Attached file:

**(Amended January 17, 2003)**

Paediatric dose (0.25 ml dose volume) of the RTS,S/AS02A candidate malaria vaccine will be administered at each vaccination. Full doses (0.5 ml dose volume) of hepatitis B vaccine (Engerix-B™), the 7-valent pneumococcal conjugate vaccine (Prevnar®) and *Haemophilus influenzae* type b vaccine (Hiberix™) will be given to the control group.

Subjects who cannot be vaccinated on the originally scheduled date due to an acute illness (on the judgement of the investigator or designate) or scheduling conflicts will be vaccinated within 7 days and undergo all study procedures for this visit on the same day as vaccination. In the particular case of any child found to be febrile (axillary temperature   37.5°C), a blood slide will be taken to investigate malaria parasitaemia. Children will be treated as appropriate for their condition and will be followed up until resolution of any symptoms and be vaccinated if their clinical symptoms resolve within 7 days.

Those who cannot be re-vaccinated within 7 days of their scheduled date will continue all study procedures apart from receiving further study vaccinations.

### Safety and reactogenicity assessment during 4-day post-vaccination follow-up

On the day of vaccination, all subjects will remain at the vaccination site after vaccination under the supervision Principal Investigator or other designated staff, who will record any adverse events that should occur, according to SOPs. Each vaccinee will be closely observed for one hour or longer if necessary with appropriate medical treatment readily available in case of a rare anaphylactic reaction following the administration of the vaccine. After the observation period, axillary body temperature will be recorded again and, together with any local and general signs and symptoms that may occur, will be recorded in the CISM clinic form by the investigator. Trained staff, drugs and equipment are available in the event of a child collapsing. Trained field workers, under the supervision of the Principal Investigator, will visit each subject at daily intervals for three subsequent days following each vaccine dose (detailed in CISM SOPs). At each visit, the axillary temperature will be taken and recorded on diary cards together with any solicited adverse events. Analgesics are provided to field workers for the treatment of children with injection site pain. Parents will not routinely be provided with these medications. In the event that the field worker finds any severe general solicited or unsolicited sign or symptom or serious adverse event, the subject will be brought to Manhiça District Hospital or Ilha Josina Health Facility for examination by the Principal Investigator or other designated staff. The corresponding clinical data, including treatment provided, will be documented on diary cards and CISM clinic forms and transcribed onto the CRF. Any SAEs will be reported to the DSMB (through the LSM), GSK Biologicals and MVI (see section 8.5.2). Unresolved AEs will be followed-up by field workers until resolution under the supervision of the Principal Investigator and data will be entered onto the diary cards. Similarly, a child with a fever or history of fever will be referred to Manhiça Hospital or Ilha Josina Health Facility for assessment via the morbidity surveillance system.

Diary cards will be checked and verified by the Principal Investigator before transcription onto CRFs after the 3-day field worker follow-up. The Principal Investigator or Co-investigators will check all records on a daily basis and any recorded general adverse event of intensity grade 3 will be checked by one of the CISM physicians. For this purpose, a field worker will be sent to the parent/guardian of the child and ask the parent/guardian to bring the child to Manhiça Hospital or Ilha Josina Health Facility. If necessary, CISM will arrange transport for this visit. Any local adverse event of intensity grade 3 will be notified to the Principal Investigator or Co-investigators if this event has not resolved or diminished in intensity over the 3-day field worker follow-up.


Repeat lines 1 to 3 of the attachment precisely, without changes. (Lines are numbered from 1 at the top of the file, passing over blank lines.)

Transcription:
**(Amended January 17, 2003)**

Paediatric dose (0.25 ml dose volume) of the RTS,S/AS02A candidate malaria vaccine will be administered at each vaccination. Full doses (0.5 ml dose volume) of hepatitis B vaccine (Engerix-B™), the 7-valent pneumococcal conjugate vaccine (Prevnar®) and *Haemophilus influenzae* type b vaccine (Hiberix™) will be given to the control group.

Subjects who cannot be vaccinated on the originally scheduled date due to an acute illness (on the judgement of the investigator or designate) or scheduling conflicts will be vaccinated within 7 days and undergo all study procedures for this visit on the same day as vaccination. In the particular case of any child found to be febrile (axillary temperature   37.5°C), a blood slide will be taken to investigate malaria parasitaemia. Children will be treated as appropriate for their condition and will be followed up until resolution of any symptoms and be vaccinated if their clinical symptoms resolve within 7 days.